It's finally finished! Well almost...
Regular readers will have seen a sneaky peek a few weeks back but, many hours of hand quilting later, I have got it finished enough to include it in the wonderful Blogger's Quilt Festival.
It is a special surprise quilt for my sister's 60th birthday (which was on Tuesday). So if you are reading this Jane, shut your eyes now and move away from the computer! Jane knows she is getting a quilt but hasn't a clue what it will look like. But Jane, when you do read this later, I want you to know that this quilt was REALLY hard to make!
I was actually inspired to make this quilt after seeing a beautiful version in last Autumn's Quilt Festival, made by Two Dogs and a Quilt. I wanted to make another quilt with plenty of blank space so I could do some heavy hand quilting. I loved the way this had turned out in my double wedding ring quilt, and was looking for an idea for something similar. The spider web design looked perfect. I remember also seeing one in a book of 'optical illusion' quilts many years ago and had loved the kaleidoscopic effect.
I started it just after Christmas and originally I experimented with keeping each 'web' in a separate colour theme (blue and red, green and purple - you can just about see this in the photo below, slightly distracting as it is pinned on to another half finished quilt with another quilt behind!) but, as I added more colour themes I felt something wasn't working.
So I put it away for a few months as we were very busy anyway with our shop. When I got it back out (after I realised how close to her birthday it was getting and started panicking!) I randomised all the colours and the effect was much more interesting. Each slice of web is a different colour theme and each web is made up of 8 different themes, so each piece of fabric was posistioned with a lot of thought. I think this was one reason that the whole thing seemed to take so long!
Usually I just whiz along when I am machine piecing. I can get a log cabin done in a few hours, but this one... Each of the triangular slices took 15 mins and there are 324 of them!! So that's 81 hours!!! And then they have to be sewn together!
Just a warning to anyone thinking about starting one of these - make sure you have plenty of time on your hands.
I used the white fabric as a foundation and just pieced on to that. I didn't mark it but just did everything by eye as I didn't want it to be as regular as most of the spider webs I had seen. I liked the fact I could 'randomise' the webs and sort of squash their shape, and I think the overall effect keeps your eye moving around the quilt more.
However because I had pieced the original webs to go together in a certain way, when I re-arranged them there was some extreme randomness. This meant I had to deliberatly un-match the slices of some of the later webs so that it wouldn't look odd in a particular corner. It was quite hard trying to deliberately mis-match things! It's just a good job I am not a naturally neat person!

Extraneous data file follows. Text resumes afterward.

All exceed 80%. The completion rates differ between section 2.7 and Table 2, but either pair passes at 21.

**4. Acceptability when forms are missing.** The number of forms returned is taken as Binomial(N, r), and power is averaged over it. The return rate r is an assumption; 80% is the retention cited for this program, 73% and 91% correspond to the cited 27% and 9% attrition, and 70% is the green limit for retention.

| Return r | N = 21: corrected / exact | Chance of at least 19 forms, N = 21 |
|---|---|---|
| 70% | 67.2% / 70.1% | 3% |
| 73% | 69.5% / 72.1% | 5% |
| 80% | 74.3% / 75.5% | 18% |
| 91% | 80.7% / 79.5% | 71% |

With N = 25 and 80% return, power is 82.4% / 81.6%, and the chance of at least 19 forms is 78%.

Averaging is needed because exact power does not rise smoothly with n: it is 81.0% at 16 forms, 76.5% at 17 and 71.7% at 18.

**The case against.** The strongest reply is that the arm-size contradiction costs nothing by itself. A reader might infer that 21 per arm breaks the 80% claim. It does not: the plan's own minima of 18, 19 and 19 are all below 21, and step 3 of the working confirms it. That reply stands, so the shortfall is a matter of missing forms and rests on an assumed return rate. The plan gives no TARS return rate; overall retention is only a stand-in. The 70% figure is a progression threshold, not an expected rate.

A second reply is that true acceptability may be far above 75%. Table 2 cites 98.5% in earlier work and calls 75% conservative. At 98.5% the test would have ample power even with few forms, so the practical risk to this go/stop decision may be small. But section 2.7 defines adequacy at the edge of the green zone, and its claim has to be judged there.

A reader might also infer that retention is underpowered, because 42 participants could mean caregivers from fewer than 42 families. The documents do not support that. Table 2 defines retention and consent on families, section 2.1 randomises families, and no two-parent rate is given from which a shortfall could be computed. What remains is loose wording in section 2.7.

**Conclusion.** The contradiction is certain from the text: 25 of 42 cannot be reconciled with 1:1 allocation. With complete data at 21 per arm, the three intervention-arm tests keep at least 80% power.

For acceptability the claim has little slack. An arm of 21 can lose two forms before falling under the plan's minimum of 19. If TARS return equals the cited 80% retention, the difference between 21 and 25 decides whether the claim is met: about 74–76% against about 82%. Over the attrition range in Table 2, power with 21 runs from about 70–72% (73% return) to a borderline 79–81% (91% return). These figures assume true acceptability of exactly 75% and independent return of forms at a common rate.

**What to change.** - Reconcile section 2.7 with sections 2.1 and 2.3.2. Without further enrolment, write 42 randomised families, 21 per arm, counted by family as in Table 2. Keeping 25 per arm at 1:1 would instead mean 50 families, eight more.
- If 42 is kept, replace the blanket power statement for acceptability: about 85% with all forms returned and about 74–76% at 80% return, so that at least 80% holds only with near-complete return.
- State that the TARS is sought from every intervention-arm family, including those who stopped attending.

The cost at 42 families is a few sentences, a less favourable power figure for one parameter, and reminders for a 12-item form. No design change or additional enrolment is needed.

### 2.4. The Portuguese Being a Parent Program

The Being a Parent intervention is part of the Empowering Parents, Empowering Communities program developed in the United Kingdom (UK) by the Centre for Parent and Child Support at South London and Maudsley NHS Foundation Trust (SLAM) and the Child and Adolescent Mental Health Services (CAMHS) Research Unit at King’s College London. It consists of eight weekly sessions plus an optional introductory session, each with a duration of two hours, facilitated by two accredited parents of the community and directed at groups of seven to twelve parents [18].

You can get a better idea of how I made it with the photo above. I just pieced it all with scraps or with new pieces of fabric, rough cut, and then trimmed it from the back afterwards. I tried to use as many scraps as possible but aesthetics won out over thriftyness in most cases!
I pieced too many stripes too close to the points in the first few and only realised my mistake when I started putting them together. The middles were too bulky with seams and you couldn't see the smallest stripes anyway. And then about two thirds of the way through I realised I could cut away the foundation fabric at the points and make the whole thing much flatter in the center of the webs. I can't believe I didn't think about this earlier - duh!! It was too late to do anything by then as I had been piecing as I went along. But if anyone else uses this method then this is a really good tip!
Here is the quilt top finally finished. Phew!
I think another reason it took SO LONG was because the pattern meant I had to make it bigger then I usually would have. I didn't want to cut the spider webs in half so I had to go another block all the way around. which also meant that there is a lot of plain white around the edges. So I decided to turn the edges of the quilt top over to the back and sew them under. I haven't finished this way before but I thinks it looks quite neat and meant I avoided binding in another colour, I thought the quilt was just too busy for that. There's nothing fancy on the back, I do admire you quilters who make beautiful pieced backs, but time was just too short and I didn't want more seams making the quilting any harder (so it is just a white sheet, sshh!)
I did spend a LOT of hours on the hand quilting (all in the last 4 weeks - a lot of late nights!). It is a bit of a slog but I love the way the white 'stars' look. I still have some quilting to do in the white areas around the edge and there are 2 big blank corners to fill. I have been thinking about quilting '60' there but not sure how much my sister wants to be reminded of her age! Anyway I figured it was finished enough to include in the Quilt Festival and now I have another week to finish those edges as I am taking the quilt down to Jane, week Tuesday (as long as the stupid ash clouds don't make a re-appearence!).
I'm off to take a look at all the other quilts now and hopefully find some inspiration for my next quilt! Make sure you all go and visit too - I have updated the links so they take you direct to the right page. Here is another link to Amy's blog. Thanks so much Amy, for hosting this fantastic event!